light, and its importance


image

I was drawn to this beautiful photo by Carrie Hilgert who took it at a recent wedding. As a woman with Asian blood surging through my veins I recognise this photo so very well; the mehndi on the bride’s hands she would have had applied so very diligently the night before her wedding 💒 accompanied by her hopes and dreams lighting up her soul alongside the bright 🔆 and happy future she envisions waiting quietly and patiently for her.
image
The Hindi word “Mehndi” is used to describe the henna plant, the act of henna painting. It is also a way of making the sacred visible, and communicating with a higher power. Religious and cultural divisions aside, there are also other myths surrounding that reddish-brown tattoo. One of the most popular beliefs are the deeper the colour, the stronger the bond between bride and groom.

image

The candle and its light serves to remind us that darkness is ever present but so is light. And Light, light is ever so important in all our lives. We cannot live without it. Our souls crave it all the time. When I lie on the grass with my face turned towards the Sun ☀ I feel all my cells and atoms in my psyche come alive, become alive once again. And there’s more, I feel a sense of peace, a communion and union with the world around me. That everything’s ok even if it’s not. And for that brief, special moment in time, I feel held and comforted.

Carrie is right when she says that Light is so very important. There is a wonderful quote that says:

There is not enough darkness in all the world to put out the light of even one small candle.

How true. We long for the Light and I’d like to think that the Light longs, equally, for us. It is our Home, the illuminating answer to our questions; more so when the night has been unkind.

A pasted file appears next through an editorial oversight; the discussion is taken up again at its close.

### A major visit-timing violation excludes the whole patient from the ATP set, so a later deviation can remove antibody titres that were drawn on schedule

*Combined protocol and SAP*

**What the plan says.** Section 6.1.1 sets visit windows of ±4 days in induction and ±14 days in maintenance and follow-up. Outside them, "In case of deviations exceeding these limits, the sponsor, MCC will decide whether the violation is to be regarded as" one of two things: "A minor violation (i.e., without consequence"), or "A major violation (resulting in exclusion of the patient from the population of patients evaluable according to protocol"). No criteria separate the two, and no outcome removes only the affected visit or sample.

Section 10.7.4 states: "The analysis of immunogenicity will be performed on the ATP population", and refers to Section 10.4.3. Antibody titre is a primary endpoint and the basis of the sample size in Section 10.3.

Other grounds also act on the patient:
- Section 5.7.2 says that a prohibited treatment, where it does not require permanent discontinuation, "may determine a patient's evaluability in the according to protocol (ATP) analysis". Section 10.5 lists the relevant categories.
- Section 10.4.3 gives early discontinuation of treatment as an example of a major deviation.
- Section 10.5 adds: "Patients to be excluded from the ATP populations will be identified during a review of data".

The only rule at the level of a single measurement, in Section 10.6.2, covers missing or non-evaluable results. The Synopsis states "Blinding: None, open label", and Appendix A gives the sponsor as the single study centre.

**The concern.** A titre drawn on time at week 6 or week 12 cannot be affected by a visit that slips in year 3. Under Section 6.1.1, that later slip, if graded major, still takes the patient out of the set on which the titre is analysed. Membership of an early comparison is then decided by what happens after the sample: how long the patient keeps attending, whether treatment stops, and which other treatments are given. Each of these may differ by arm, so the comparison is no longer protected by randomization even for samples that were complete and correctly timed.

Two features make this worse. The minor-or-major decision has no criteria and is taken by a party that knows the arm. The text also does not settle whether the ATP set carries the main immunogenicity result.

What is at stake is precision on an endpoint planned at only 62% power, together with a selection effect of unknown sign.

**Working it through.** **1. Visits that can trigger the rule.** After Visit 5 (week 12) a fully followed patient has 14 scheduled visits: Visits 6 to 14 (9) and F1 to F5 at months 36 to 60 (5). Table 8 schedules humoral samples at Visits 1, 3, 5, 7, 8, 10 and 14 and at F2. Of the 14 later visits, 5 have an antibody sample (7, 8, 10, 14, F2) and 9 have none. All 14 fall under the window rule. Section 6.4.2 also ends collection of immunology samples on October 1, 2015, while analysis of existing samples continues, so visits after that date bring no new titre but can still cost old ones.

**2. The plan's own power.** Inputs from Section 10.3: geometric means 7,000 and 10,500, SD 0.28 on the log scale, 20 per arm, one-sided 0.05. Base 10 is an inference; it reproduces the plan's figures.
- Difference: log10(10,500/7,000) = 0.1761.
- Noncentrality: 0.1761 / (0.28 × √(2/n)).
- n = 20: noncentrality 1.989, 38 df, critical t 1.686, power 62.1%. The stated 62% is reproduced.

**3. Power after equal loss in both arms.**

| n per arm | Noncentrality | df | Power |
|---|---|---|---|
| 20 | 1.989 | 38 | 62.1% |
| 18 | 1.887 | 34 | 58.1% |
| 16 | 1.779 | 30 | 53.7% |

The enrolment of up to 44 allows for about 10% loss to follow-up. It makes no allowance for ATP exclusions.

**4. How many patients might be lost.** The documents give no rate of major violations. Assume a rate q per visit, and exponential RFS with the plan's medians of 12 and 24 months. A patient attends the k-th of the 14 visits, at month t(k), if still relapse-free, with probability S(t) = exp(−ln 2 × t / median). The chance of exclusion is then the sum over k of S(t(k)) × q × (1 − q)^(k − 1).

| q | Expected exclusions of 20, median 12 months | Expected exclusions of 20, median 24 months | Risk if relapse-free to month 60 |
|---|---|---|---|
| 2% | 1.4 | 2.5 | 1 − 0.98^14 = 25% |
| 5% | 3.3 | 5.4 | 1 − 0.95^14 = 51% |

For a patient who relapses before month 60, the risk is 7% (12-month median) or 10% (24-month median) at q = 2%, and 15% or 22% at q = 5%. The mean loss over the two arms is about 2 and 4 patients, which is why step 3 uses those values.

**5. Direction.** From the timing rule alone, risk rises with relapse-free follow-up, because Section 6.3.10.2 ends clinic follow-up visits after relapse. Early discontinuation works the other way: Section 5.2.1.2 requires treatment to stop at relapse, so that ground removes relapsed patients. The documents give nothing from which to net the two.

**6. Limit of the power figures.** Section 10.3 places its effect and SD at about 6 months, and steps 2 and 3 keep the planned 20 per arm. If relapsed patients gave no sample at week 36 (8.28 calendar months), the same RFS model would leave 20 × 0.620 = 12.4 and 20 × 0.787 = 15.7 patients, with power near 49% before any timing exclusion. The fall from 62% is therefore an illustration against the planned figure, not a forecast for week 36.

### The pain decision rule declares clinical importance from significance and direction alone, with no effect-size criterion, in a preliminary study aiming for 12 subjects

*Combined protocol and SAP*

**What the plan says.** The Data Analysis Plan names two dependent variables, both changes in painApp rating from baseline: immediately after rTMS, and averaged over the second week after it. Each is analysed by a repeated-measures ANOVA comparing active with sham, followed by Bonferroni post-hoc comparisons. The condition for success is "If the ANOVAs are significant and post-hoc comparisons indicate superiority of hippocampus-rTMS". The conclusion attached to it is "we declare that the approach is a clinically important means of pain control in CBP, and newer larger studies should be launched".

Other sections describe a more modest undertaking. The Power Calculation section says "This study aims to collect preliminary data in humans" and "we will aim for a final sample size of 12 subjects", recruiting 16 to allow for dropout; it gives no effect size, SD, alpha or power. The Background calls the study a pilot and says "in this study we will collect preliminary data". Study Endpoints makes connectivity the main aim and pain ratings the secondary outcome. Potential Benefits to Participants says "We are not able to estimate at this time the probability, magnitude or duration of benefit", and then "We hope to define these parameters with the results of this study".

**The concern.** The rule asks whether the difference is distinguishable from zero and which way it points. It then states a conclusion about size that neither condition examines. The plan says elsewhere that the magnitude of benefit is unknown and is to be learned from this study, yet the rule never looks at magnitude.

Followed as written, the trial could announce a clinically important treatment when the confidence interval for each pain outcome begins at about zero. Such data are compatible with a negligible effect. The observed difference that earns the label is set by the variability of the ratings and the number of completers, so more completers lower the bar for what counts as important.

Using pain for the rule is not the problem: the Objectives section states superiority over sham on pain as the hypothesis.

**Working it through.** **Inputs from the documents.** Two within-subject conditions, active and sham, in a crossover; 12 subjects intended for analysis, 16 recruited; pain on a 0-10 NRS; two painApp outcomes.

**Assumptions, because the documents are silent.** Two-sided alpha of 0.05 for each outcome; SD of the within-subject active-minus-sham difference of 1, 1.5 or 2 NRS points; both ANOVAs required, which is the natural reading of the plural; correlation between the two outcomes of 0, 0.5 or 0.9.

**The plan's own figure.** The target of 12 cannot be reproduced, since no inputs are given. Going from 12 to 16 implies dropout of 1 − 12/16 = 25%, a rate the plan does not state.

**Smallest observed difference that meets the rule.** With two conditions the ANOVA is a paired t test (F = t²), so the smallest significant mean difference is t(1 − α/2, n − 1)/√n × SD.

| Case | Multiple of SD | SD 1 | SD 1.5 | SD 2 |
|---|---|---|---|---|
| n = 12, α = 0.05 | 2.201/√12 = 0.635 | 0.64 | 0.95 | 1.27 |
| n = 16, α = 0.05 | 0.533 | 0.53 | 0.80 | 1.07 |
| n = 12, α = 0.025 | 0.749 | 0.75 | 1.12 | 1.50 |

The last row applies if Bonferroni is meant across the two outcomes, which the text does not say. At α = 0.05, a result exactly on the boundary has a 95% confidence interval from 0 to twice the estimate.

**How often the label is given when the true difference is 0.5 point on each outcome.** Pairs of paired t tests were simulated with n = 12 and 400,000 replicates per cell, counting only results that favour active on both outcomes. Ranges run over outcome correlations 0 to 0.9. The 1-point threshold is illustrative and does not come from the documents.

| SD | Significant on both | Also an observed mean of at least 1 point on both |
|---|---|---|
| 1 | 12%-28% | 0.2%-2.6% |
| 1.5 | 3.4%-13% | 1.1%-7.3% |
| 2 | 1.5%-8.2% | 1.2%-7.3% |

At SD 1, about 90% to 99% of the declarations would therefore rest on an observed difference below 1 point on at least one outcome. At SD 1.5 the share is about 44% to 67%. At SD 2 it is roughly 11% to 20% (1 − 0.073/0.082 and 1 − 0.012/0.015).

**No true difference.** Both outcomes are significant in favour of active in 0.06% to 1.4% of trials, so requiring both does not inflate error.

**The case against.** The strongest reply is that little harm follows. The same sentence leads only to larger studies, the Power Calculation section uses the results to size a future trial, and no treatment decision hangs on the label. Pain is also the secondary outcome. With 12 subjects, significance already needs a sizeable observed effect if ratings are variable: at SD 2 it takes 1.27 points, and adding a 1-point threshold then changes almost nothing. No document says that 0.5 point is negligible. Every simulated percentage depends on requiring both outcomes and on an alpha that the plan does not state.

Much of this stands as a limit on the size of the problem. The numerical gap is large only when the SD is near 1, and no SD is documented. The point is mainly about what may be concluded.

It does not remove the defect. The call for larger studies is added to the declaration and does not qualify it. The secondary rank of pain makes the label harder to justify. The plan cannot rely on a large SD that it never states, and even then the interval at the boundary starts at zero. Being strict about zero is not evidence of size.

So thank you Carrie, for this special reminder and in turn, paving the way for the urge to write, to come forth once again, from its place of sleep.

image

love, after love and i guess, self-love


derek4

A great quote from poet, Donte Collins. 

It has been insightful writing about the various shades of Love in February – thank you for sharing the journey with me with your thoughtful comments.  I have no doubt that I will continue to talk about Love in the days that lie before me but for now, and to conclude the theme for this month’s blog posts, I have chosen this piece by Derek Walcott, Love after Love.

I’ve chosen it because it speaks to me about self-Love, one of the most important (and difficult) aspects of Love. It is certainly something that’s taking me a while to learn.  It’s easy, sometimes, to love another, more than yourself.  If you think of the ways you’ve treated yourself over the years, put yourself through, you will see that you’ve been unkind in gestures you would never have dreamt of doing to another. Yet you’ve tolerated this harshness to your Self over the years, over and over again. Beaten yourself up black and blue.